While Big Data’s impact on consumer sales and marketing is well publicized, the application of the same technology to bond markets isn’t as thoroughly analyzed. The impact of Big Data on stock markets is starting to be felt, but the bond market is actually several times larger. Let’s look at how Big Data is transforming bond markets.
The bond market is behind the stock market in buyers and sellers using online interfaces to buy and sell bonds. It is also behind the stock market in giving people all the data they want and need to create data-driven trading strategies.
Businesses are starting to solve their liquidity crisis by giving people far more information than they used to have, so they can run their own reports and, ideally, see that the bond is a good investment. This is allowing traders to analyze different bonds and decide how to trade them. Another result has been businesses paying people with a background in Business Analytics being paid as much as bond traders. If you want to learn more, click here.
Big Data allows even smaller investors to perform a risk analysis. For example, it has allowed newspapers to analyze the impact on bond rates for a particular municipality because they were a couple days late with a payment and give the definitive correlation because they can quickly identify and analyze every historical case. This means that investors can use software tools to analyze the trends in bond prices, identifying the events that cause a company’s bonds to be devalued or go up in value. You can see the historical impact regulatory changes had and plan accordingly if you think similar policies will go into effect, whether changes in tax rates, inflation rates or unionization rules.
The Potential Rise of Day Trading Bonds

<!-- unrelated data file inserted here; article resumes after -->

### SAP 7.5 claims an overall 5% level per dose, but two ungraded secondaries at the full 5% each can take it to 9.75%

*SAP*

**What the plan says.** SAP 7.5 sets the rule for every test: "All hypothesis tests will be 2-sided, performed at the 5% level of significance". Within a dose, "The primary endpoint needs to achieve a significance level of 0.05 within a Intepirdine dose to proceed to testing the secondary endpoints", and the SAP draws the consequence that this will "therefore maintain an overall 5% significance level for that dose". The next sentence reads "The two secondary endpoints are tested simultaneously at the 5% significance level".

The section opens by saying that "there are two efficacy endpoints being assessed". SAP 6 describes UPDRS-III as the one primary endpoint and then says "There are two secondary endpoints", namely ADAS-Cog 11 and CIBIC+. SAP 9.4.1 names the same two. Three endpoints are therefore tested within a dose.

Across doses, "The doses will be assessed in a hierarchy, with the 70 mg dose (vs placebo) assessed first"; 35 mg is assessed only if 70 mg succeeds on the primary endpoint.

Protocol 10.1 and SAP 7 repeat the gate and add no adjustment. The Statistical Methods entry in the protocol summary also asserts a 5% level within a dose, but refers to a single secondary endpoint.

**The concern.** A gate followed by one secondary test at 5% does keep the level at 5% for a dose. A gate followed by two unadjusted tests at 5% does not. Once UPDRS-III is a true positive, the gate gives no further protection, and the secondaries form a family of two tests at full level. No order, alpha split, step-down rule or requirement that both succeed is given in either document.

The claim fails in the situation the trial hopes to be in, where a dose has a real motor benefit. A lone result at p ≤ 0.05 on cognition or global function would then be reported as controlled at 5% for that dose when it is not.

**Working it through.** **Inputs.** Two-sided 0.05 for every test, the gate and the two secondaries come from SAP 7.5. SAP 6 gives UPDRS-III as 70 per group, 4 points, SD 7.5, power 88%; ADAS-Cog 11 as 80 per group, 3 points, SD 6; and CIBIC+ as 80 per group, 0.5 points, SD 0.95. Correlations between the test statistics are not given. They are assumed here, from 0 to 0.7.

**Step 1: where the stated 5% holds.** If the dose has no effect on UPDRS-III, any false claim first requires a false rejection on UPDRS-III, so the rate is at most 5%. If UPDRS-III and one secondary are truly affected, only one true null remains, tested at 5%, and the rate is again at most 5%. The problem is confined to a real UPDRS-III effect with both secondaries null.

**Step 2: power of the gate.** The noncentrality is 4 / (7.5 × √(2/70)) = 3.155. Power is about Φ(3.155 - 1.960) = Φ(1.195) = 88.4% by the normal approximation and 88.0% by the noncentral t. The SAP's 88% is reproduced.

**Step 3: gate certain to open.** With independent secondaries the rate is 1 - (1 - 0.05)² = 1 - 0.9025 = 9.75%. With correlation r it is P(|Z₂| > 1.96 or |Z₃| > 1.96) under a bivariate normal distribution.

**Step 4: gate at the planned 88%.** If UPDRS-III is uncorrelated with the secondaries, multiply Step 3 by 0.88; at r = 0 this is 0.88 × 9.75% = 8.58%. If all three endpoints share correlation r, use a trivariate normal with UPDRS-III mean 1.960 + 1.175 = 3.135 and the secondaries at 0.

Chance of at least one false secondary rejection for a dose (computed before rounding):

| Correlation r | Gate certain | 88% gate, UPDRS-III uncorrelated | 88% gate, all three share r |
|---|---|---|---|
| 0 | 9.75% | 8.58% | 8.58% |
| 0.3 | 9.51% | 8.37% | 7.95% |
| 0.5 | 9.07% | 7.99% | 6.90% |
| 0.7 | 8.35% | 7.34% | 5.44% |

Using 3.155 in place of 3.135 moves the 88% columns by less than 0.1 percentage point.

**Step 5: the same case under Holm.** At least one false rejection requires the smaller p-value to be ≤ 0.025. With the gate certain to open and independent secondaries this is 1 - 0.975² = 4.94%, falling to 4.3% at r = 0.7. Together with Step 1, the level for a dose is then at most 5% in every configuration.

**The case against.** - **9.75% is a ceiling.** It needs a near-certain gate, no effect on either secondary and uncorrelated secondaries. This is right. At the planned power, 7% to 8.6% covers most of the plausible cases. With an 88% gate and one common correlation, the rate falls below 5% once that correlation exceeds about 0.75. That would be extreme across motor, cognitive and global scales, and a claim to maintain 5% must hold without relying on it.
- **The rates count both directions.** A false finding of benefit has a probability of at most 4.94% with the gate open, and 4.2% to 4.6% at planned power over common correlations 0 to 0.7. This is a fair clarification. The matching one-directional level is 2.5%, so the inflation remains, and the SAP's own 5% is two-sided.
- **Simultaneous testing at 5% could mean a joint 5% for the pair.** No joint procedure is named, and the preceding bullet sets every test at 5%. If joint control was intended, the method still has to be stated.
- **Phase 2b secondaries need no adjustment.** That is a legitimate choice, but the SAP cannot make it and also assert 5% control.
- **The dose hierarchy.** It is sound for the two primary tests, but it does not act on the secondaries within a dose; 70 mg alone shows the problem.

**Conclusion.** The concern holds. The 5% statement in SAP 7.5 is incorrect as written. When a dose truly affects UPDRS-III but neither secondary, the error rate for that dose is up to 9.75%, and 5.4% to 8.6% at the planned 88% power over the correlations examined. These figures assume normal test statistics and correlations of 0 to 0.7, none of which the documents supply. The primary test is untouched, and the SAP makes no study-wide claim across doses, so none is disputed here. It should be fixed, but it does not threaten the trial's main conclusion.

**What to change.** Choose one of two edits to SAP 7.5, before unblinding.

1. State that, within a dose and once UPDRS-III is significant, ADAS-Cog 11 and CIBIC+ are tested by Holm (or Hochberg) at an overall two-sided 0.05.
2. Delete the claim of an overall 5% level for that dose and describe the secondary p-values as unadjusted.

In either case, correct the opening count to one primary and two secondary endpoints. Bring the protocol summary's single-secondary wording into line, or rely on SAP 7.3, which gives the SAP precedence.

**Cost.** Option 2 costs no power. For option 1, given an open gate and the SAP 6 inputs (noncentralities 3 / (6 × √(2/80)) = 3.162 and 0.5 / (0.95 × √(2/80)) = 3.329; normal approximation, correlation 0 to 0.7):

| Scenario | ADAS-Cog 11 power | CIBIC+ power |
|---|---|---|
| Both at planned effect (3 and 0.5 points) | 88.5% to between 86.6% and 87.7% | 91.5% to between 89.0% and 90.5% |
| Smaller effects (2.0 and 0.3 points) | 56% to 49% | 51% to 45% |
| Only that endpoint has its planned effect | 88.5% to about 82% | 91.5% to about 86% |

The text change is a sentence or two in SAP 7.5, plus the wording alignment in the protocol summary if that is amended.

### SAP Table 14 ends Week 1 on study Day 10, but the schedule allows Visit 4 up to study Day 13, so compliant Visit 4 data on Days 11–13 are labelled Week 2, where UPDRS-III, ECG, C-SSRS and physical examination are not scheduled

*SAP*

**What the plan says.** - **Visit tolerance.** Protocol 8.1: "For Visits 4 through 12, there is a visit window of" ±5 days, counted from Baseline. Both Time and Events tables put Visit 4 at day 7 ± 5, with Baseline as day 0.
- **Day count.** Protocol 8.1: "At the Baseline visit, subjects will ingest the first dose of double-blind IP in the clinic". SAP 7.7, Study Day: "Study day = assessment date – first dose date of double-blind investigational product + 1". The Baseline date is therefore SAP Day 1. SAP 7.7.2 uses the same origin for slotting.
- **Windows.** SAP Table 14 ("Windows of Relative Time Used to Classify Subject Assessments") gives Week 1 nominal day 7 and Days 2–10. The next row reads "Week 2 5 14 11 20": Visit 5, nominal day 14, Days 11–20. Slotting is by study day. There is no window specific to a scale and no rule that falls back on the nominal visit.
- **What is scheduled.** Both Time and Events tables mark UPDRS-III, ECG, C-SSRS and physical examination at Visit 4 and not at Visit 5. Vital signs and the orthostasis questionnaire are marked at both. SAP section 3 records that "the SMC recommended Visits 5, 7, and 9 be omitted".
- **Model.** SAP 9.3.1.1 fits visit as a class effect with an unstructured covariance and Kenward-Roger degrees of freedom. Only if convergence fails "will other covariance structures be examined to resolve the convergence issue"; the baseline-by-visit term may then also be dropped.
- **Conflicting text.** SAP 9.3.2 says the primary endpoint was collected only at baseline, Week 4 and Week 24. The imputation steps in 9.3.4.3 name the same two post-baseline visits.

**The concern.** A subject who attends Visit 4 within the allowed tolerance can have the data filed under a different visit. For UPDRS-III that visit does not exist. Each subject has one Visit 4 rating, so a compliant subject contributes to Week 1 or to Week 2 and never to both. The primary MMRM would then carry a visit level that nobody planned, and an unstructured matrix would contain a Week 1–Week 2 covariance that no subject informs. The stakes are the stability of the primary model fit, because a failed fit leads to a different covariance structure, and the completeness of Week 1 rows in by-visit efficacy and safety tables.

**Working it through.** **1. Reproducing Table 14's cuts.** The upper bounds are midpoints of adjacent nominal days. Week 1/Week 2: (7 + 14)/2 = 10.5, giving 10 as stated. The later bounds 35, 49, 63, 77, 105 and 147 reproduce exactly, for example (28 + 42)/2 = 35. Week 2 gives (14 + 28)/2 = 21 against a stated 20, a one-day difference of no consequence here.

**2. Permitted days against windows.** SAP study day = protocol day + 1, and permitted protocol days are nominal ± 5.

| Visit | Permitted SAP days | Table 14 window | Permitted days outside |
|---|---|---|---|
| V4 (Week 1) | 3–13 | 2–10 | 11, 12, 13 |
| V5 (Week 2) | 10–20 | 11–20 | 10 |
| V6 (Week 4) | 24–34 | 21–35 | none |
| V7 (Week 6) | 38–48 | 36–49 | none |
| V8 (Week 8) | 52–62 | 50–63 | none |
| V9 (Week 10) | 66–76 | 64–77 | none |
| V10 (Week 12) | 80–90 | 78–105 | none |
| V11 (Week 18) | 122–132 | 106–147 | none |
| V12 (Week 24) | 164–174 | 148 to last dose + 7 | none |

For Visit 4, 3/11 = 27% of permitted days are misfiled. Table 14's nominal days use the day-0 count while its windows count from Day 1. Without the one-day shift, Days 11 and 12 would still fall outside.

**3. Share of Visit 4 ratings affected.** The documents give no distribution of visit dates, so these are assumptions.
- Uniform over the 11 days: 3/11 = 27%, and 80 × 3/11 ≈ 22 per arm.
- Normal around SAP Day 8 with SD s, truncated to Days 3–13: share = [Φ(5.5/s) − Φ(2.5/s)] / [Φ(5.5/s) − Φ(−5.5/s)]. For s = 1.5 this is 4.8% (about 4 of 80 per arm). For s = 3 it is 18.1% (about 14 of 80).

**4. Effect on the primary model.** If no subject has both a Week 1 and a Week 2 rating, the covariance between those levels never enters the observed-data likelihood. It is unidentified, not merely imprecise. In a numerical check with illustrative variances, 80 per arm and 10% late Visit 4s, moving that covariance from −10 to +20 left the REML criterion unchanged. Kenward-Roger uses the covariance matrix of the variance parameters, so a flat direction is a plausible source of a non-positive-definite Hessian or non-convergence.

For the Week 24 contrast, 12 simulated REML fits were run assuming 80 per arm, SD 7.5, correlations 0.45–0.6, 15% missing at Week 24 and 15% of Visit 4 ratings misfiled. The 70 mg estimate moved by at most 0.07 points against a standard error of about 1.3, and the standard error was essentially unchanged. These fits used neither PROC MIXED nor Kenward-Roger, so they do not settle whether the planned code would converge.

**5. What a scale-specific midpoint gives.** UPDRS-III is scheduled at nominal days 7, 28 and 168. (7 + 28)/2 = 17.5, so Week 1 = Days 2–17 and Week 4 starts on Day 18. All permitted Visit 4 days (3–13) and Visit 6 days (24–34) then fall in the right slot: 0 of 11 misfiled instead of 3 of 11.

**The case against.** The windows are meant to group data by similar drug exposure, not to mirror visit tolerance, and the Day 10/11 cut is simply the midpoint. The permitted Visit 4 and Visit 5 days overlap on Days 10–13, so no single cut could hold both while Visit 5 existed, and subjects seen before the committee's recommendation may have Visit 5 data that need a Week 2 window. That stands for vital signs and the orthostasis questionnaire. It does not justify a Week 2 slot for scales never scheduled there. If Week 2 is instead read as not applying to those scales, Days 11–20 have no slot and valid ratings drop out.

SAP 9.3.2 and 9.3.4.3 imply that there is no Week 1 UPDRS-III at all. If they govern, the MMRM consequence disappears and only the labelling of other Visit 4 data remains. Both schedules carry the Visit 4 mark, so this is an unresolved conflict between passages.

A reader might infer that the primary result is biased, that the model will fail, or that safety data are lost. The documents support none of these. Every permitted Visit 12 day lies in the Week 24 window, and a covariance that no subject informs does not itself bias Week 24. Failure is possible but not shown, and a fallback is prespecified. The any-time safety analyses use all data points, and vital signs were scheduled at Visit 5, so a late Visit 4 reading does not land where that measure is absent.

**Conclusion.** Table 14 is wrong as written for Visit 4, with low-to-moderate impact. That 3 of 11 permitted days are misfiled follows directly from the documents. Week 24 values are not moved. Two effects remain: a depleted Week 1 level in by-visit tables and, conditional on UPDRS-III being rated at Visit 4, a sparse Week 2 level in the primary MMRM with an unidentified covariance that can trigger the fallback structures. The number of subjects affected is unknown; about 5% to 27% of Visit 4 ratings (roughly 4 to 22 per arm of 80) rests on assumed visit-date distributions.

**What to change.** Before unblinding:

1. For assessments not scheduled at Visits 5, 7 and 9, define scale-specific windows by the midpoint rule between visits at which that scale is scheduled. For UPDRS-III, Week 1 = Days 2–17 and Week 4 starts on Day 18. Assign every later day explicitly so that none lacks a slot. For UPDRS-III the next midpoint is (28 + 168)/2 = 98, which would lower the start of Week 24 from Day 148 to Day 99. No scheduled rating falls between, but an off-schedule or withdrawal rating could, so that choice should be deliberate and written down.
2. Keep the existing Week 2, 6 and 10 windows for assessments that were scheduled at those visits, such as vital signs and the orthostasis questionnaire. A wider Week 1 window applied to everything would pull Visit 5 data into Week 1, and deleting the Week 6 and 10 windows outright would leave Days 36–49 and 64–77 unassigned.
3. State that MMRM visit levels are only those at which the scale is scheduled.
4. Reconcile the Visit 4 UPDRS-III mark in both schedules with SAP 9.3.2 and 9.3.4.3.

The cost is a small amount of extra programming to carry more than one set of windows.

In theory, the move to share more and more data and increasing ease of traders to analyze it will result in more frequent trading of bonds. For example, millions of shares of a publicly traded company may change hands every day, but bonds may only change hands once or twice a year. This could lead to “day traders” of bonds.
The growth of big data and Artificial Intelligence is leading to more platforms popping up to match buyers and sellers without relying on banks to act as intermediaries. The platforms also allow small and mid-sized businesses to promote their bonds to investors as equally good compared to the brand name Fortune 500 companies, once they can post the data showing that they have the payment rates and stability as the big boys.
Industry newsletters that can comb through reports and find unusually good paying bonds or identify “top fixed-income investments in these narrow niches” also promote these businesses.
Big data is allowing small traders to make the same data-driven, intelligent decisions as big institutions that have full-time analysts combing through the data. It is certainly creating demand for Big Data experts in businesses and investment institutions while allowing small investors to get into the action.